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Tales of Ordinary Madness (Marco Ferreri: The Collection) - arthouse and international DVD / foreign language DVD / drama DVD review
Not rated by the Motion Picture Association of America rating: 4 1/2 stars
Actors: Ben Gazzara, Ornella Muti, Susan Tyrell, Tanya Lopert, Roy Brocksmith
Director: Marco Ferreri   Distributor: Koch Lorber Films
DVD release: 19 August 2008   Runtime: 102 minutes
(1 disc of 8)
Format: Box set, Black & White, Color, Dolby, DVD-Video, Subtitled, Widescreen, NTSC
DVD Features: Audio Tracks (English - Dolby Digital 1.0), Subtitles, "Marco Ferreri: The Director Who Came From the Future," Marco Ferreri interview, 16-page booklet w/ critical essay by Italian film scholar Jacqueline Reich

In my first review from the eight-disc collection of the works of Marco Ferreri, I reviewed his most infamous work, La Grande Bouffe, a tale in which four middle-aged men commit group suicide by eating themselves to death. Tales of Ordinary Madness, which is based on the works of the L.A.-based cult poet Charles Bukowski, is similar in how it focuses on a middle-aged man whose self-destructive behavior combines with an intense desire to satisfy the passions of the flesh. However, while the protagonists of both films show an insatiable desire for sex, ToOM's Charles Serking (the name of the character, but obviously based on Bukowski himself), doesn't also crave food, but booze.

Unfortunately, the great love Serking's life is obviously alcohol (he flies into a violent rage when his ex-wife, Vicki, trying to help him, throws out his beer), yet it doesn't stop him from entering into a string of bizarre sexual relationships throughout the film.

The women are an odd assortment, nearly all of them just as lost and disturbed - if not more so - than Serking. For instance, while at the beach, he becomes enamored with a blonde (Susan Tyrell) who is rather homely yet still oddly sexually enticing. He follows her onto a bus, where they play a game of cat and mouse, with her leading him on and acting repulsed by him at the same time. Serking follows her to her apartment, where they have a disturbing sexual encounter in which Serking breaks in and "rapes" her - she tells him that she hoped he wouldn't lose his nerve and not attack her, then chillingly tells him: "I enjoy being raped." However, the blonde still calls the police on him, and he spends the night in lock-up. The next morning, she decides not to press charges. It is unlikely that Serking is the first victim of her game.

The main encounter - and most tragic - is with a beautiful prostitute named Cass (Ornella Muti), whom he befriends at his favorite watering hole. He quickly finds out that Cass is dangerously self-destructive; at the bar, she sticks a giant safety pin clear through both of her cheeks. She goes with him back to his room, where he reads to her some of his work. She also appreciates that he does not rush into sex with her. Indeed, Cass could have been the love of his life, yet life and their own self-destructive tendencies eventually get in the way (another act of self-mutilation on the part of Cass when she is convinced he is leaving her for good is both the most disturbing and sad part of this film).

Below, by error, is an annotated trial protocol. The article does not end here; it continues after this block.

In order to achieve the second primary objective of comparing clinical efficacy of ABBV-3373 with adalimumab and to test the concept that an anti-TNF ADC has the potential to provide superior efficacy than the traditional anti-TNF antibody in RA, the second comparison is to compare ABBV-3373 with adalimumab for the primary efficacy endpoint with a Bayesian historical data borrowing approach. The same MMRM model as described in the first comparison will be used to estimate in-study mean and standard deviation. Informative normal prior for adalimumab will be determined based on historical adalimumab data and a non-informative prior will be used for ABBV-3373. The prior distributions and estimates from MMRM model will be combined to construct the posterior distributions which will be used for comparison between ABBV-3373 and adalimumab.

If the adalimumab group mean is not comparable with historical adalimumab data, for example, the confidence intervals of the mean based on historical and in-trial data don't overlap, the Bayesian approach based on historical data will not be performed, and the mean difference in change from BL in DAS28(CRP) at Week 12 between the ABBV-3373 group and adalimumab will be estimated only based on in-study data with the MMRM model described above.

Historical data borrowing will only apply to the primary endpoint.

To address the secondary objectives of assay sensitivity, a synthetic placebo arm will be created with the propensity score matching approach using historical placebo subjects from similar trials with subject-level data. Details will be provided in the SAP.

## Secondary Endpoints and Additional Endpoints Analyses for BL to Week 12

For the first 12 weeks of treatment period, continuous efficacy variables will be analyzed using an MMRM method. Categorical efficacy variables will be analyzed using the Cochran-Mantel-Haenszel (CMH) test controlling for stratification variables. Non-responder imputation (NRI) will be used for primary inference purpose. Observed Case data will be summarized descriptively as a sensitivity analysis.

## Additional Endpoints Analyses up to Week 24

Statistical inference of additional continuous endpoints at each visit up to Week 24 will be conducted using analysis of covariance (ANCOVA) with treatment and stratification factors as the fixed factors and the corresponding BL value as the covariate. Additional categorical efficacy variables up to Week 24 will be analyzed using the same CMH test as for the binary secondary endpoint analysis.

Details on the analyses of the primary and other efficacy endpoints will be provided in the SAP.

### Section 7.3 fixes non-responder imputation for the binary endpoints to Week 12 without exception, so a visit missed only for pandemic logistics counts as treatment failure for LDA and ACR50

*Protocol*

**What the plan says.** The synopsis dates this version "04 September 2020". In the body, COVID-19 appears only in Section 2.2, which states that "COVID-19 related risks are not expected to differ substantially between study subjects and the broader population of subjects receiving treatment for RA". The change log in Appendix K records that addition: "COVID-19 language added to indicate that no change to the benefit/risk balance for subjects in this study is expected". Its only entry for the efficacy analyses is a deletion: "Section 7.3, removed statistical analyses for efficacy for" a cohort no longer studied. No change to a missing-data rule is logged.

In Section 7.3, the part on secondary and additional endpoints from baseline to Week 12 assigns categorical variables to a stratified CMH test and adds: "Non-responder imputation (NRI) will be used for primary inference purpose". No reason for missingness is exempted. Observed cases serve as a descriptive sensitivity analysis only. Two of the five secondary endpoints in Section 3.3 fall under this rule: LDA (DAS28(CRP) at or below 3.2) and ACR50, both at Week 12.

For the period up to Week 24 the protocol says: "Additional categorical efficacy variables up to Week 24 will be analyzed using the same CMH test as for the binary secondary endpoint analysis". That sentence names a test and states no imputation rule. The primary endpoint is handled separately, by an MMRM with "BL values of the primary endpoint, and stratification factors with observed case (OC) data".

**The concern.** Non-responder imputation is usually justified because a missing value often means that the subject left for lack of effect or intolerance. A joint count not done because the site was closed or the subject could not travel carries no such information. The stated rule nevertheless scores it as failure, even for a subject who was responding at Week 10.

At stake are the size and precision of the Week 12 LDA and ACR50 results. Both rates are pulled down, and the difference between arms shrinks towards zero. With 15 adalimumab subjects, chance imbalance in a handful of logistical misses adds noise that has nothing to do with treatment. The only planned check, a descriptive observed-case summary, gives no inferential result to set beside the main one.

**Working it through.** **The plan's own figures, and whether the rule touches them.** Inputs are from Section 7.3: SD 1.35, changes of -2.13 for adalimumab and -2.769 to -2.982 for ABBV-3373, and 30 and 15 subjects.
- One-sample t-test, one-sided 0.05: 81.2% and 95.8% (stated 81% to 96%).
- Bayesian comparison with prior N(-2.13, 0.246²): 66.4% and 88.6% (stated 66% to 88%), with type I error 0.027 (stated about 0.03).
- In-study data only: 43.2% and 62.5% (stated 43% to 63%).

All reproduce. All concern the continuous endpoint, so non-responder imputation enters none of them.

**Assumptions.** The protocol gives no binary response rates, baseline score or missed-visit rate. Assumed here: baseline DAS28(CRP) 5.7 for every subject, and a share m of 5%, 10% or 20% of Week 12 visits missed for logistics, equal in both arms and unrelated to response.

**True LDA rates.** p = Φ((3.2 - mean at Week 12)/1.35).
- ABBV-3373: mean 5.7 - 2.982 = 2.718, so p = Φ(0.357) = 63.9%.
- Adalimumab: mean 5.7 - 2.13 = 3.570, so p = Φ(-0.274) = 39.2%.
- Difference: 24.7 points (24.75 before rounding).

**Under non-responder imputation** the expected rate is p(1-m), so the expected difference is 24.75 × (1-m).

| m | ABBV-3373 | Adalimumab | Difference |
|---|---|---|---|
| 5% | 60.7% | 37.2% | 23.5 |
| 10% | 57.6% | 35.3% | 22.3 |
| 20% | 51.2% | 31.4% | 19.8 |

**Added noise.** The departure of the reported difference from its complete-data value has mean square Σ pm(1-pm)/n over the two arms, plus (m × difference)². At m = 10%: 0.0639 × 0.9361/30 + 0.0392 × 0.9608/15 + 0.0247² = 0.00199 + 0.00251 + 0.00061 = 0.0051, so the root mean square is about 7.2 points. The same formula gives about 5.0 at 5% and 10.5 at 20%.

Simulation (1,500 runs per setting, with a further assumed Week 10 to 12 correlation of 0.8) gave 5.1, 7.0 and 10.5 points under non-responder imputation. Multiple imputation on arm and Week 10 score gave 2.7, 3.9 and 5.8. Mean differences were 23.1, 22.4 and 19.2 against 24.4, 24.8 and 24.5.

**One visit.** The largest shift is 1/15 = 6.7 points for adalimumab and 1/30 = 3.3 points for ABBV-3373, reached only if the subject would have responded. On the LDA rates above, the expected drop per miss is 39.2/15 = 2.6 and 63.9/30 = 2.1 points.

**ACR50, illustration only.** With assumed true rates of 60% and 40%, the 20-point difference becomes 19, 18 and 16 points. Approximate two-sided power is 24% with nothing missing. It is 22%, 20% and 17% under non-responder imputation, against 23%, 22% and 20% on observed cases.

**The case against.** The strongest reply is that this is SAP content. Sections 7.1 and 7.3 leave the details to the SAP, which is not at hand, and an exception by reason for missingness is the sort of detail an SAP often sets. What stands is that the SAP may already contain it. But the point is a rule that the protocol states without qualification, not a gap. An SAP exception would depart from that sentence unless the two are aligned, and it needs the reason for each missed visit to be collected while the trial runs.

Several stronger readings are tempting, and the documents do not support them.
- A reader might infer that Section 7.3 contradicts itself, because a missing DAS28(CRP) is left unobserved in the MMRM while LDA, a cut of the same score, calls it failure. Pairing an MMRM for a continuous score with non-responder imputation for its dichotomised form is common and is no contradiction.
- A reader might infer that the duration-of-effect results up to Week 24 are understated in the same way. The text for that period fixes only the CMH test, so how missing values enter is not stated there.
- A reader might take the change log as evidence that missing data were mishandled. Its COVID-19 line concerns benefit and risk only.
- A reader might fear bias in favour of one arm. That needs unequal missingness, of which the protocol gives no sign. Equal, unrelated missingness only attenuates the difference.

Why are the women attracted to Serking? He is disheveled, poor, obviously a drunk, and prone to violent outbursts of rage (he chokes and slaps more than one of the women). Maybe one reason is that Serking never bullshits them. He is mostly brutally honest about himself and how he feels about them, good or bad. In one strangely moving moment, when he admits to one of the women that he made up a story, he bursts into tears. Also, since all the women seem wounded in some way, perhaps they find a kindred spirit in him. He and Cass seem indeed suited for one another, both wanting to forget their pasts.

The first and last encounters with women, in which he meets two beautiful but strange young nymphets, are perhaps the most surreal, and both strongly suggest they are occurring only in Serking's mind. Both also give a strong insight into the motivations of his art. In his final encounter on a beach, a young woman asks him where his poetry comes from. His response: "Show me your titties and I'll compose a poem for you" - a crude, vulgar response, to be sure, but also an honest one. Basically, his existence has boiled down to a daily quest for booze and sex, and they have become his muse.

From my review, you will likely surmise that this is a rough, crude and depressing film. It is. However, there is a strong undercurrent of honesty and beauty in it as well. All the shots, be they on a beach, at a bar, or on a seedy Hollywood street, are beautifully composed and lit. Like Bukowski's best work, the poems Serking reads aloud are rough yet also profound and undeniably from the heart. Finally, his romance with Cass is very moving. These are two lost souls who needed to find each other.

Bukowski (who only recently died) is still not well known, but he was an important and influential writer. He did indeed live among what he called the "real people": the demented, the defeated, and the damned. This film is not so much a biography of Bukowski as much as an interpretation of his very personal work. His story fits into the Ferreri canon, for he seems like a lost soul, wanting more out of life but ultimately defeated by his base desires.
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reviewed by Trent Daniel
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